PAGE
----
National Etiquette Differences in Europe/Distinctions

DistinctionsEdit

As elsewhere, many people in Europe are proud of their distinct ethnic, national, religious, linguistic or cultural identity and may be insulted by those who fail to make the distinction. For example, a French-speaking Belgian may be offended if referred to as French person.

Although “lumping” people together is the biggest danger, sometimes “splitting” can be a faux pas as well. An example might be trying to discern whether someone is Irish Catholic or Anglo-Irish.

When in doubt, avoid characterizing people according to a cultural identity. Make inquiries regarding identity carefully (if at all).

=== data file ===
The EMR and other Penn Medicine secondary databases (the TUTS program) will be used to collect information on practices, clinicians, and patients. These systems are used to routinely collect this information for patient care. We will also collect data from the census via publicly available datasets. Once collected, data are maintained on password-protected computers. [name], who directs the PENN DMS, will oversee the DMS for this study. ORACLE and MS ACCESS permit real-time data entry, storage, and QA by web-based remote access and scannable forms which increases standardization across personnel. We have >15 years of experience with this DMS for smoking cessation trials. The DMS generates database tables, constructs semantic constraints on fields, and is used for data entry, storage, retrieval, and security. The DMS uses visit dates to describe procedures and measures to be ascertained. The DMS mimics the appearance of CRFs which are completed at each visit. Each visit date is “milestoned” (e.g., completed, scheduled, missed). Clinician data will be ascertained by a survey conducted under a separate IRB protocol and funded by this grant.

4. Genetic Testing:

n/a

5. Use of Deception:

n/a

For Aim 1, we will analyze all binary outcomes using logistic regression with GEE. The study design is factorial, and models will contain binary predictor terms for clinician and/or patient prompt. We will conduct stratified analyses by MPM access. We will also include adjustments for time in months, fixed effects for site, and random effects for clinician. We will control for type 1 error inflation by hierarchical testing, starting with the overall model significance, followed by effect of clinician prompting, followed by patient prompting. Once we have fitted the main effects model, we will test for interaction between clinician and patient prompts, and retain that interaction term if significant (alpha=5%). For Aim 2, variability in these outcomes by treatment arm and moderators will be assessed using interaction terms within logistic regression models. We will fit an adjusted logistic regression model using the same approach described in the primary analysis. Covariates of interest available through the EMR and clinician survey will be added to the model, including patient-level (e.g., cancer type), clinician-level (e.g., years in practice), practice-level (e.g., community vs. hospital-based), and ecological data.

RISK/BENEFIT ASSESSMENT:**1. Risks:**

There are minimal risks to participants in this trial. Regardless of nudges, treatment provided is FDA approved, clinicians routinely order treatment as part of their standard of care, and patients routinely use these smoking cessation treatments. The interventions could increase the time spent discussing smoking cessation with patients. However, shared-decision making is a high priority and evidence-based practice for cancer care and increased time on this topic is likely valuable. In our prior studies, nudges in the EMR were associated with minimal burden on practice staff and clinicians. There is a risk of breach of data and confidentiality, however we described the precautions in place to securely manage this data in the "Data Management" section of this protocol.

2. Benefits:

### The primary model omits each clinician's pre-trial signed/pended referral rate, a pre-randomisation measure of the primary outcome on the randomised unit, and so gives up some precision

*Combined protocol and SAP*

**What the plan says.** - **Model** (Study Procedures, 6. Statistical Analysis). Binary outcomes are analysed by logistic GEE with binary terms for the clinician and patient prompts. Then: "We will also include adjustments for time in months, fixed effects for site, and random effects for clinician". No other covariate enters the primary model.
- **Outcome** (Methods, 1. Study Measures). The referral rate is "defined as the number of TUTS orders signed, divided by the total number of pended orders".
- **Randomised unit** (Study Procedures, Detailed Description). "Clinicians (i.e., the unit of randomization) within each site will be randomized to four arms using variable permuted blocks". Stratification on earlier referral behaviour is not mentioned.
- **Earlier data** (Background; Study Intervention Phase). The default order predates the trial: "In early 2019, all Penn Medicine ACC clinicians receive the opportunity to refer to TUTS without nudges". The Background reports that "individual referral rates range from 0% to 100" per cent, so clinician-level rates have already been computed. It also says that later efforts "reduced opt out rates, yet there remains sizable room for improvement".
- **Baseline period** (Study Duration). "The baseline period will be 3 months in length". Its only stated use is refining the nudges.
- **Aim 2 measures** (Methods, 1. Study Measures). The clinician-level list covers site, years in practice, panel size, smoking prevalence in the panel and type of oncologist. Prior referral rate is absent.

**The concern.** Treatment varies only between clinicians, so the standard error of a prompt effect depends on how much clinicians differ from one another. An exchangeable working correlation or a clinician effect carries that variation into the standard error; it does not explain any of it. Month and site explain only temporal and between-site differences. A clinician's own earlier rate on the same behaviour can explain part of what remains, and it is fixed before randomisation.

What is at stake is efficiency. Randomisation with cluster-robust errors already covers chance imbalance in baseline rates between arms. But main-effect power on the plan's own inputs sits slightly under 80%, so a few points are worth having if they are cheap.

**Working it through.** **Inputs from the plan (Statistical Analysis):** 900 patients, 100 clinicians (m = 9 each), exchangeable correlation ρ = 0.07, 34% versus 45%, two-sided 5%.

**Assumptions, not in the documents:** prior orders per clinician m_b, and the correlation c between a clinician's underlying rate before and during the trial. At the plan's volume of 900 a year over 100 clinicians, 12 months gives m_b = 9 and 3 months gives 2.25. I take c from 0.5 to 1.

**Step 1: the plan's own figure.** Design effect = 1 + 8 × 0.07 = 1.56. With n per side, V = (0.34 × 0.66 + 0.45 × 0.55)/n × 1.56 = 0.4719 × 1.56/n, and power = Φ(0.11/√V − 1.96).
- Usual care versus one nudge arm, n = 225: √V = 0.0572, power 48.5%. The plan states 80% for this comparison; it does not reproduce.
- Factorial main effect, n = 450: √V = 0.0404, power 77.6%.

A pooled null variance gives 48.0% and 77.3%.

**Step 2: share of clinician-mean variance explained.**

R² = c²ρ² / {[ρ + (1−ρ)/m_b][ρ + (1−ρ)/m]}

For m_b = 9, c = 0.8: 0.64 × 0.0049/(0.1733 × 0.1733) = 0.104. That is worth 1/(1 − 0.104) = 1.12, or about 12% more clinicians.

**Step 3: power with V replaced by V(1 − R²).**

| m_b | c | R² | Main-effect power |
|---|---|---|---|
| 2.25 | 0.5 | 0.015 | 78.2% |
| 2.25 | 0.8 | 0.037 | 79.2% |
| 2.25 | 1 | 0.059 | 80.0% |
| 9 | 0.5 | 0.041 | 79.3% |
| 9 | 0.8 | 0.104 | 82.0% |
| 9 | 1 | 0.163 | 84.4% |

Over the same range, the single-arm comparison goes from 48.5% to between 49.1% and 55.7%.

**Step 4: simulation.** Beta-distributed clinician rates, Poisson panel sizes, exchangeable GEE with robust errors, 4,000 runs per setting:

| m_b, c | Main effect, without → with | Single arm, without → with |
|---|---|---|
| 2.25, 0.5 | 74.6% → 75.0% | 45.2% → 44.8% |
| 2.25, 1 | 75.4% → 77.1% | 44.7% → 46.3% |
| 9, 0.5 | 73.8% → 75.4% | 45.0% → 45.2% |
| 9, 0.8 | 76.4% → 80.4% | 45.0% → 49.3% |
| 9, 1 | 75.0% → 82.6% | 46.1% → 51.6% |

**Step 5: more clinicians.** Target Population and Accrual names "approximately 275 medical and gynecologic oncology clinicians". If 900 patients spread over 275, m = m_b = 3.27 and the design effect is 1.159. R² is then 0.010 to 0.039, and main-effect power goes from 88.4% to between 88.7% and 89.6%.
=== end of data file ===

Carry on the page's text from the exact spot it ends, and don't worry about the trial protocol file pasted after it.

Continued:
Culture, Values and shared HistoryEdit

Europe is very similar in its national structures (institutions, legal and political organizations, even the political inclinations tend to work in waves across the continent) and infrastructures (roads, rails and other mass transportation, police, departments, health and education, waste, water and energy). This is due not only to proximity and historical events from wars to efforts to pacify and homogenates this multi-faced multicultural continental unit.